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Dad at home alone on his phone

Check How Dad is Doing on Father's Day

It’s been a few months since you last saw your elderly dad, and you plan to visit him for Father’s Day. But in your last phone call, he seemed somehow “off,” and you want to make sure he’s still feeling safe and well. How do you know if he is really OK? What do you look for during your visit, and, perhaps more important, if he needs help, how do you broach the topic with him?

“What you should be looking for are indications there may be changes,” says Tara Fleming, collaborative care adviser for Newbridge-on-the-Charles in Massachusetts, an elderly community of Hebrew Senior Life. “There may be changes in his activity level. Maybe you’ve noticed that he no longer gets out once a week with friends for lunch or a round of golf. There could be many reasons for these changes, but it is something to note.”

Other things to look for:

  • Daily Living Activities: Is the laundry piling up? Are bills going unpaid? Is food shopping getting done, or is rotted food accumulating in the refrigerator? Are dirty dishes piling up in the sink? “These sorts of things involve executive function, and are important to be aware of,” says Fleming.
  • Personal Care: Is your father changing his clothes? Is he failing to shower or bathe regularly? Is he starting to have incontinence issues?
  • Ambulatory: Does it seem harder for your father to get around the house, or does his balance look precarious? Has he had any falls? “This becomes a bottom-line safety issue, because you have to ask yourself if you feel he’s still safe in his home,” says Fleming.
  • Driving: Has he had any fender benders lately? Are there new dings or dents in his car? Has he told you of forgetting where he was while driving somewhere? This could be an indication of cognitive changes.
  • Mood: Does your father seem down? If he has retreated from some of his normal activities, as mentioned above, this could be a sign of depression or cognitive changes. He may feel depressed, because the aging process is not an easy one, explains Fleming.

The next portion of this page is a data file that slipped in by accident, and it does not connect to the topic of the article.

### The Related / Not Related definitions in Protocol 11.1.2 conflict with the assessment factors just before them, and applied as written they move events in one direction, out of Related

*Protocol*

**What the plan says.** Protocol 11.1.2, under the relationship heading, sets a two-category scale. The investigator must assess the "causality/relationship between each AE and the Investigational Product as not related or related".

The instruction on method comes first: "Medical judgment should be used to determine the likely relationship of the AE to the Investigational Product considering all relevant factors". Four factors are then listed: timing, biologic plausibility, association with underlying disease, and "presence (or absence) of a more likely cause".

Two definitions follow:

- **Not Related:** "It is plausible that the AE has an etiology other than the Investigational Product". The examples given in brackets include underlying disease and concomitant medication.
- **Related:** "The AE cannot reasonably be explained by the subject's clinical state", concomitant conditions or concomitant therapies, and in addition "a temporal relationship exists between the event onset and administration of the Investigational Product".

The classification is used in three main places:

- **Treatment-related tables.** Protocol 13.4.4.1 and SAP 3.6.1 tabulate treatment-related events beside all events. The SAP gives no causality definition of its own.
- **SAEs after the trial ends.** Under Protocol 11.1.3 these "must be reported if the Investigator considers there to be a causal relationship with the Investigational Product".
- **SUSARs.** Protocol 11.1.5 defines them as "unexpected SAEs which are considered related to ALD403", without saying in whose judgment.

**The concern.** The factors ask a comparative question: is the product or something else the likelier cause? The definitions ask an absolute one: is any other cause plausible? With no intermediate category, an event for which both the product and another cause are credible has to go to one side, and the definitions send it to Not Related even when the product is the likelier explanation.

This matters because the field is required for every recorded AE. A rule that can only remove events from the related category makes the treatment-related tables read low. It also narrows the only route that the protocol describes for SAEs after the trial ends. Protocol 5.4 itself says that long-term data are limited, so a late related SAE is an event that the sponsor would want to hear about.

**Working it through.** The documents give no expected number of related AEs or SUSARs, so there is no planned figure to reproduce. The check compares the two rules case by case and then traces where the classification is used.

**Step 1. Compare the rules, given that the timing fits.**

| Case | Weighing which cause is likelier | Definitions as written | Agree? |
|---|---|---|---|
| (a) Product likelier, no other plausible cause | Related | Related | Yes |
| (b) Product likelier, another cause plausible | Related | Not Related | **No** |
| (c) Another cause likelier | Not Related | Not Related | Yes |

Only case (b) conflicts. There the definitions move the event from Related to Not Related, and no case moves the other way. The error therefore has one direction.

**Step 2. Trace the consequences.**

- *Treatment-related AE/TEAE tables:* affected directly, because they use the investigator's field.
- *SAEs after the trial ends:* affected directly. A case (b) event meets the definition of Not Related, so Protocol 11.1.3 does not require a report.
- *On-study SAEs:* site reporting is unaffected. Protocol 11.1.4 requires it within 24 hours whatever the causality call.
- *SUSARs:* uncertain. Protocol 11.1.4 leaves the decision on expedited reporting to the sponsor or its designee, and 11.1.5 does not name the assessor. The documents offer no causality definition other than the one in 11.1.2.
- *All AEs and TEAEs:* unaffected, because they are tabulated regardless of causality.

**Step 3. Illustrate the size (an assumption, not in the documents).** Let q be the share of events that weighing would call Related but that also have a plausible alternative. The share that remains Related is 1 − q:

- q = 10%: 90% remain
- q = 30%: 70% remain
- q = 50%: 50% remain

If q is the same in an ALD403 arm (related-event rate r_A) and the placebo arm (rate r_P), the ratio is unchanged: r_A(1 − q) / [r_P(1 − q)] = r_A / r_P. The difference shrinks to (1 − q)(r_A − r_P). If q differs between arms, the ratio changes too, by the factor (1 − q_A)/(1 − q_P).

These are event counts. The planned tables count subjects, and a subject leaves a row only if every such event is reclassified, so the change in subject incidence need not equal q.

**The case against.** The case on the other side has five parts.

Time to Have a Talk

Your observations should be the jumping off point for a conversation with your father. And the bottom line for having this discussion is knowing your parent and finding a way to present the information that is both respectful and able to be heard.

“If you’re not the person for initiating the conversation, then know the person who is and enlist them as the mouthpiece,” says Fleming. For example, it could be your parent’s primary care physician, with whom he’s had a long relationship and can discuss these matters in an objective way without any emotional involvement. Or it could be his clergyman or rabbi.

If you are the one to start this conversation, ask him about his daily routines and tell him what you’ve observed. You may use, as a lead-in, an article on senior health you’ve read recently and ask if he’d like to discuss it with you. Ask how he’s been feeling and if he has seen his physician recently. If necessary, you can make an appointment for him and accompany him to the doctor. That way you can get information firsthand.

It may not be an easy conversation, but you’ll feel better if your concerns are conveyed to him. And if you think he would benefit, tell him about medical alert devices like those offered by Philips Lifeline. 

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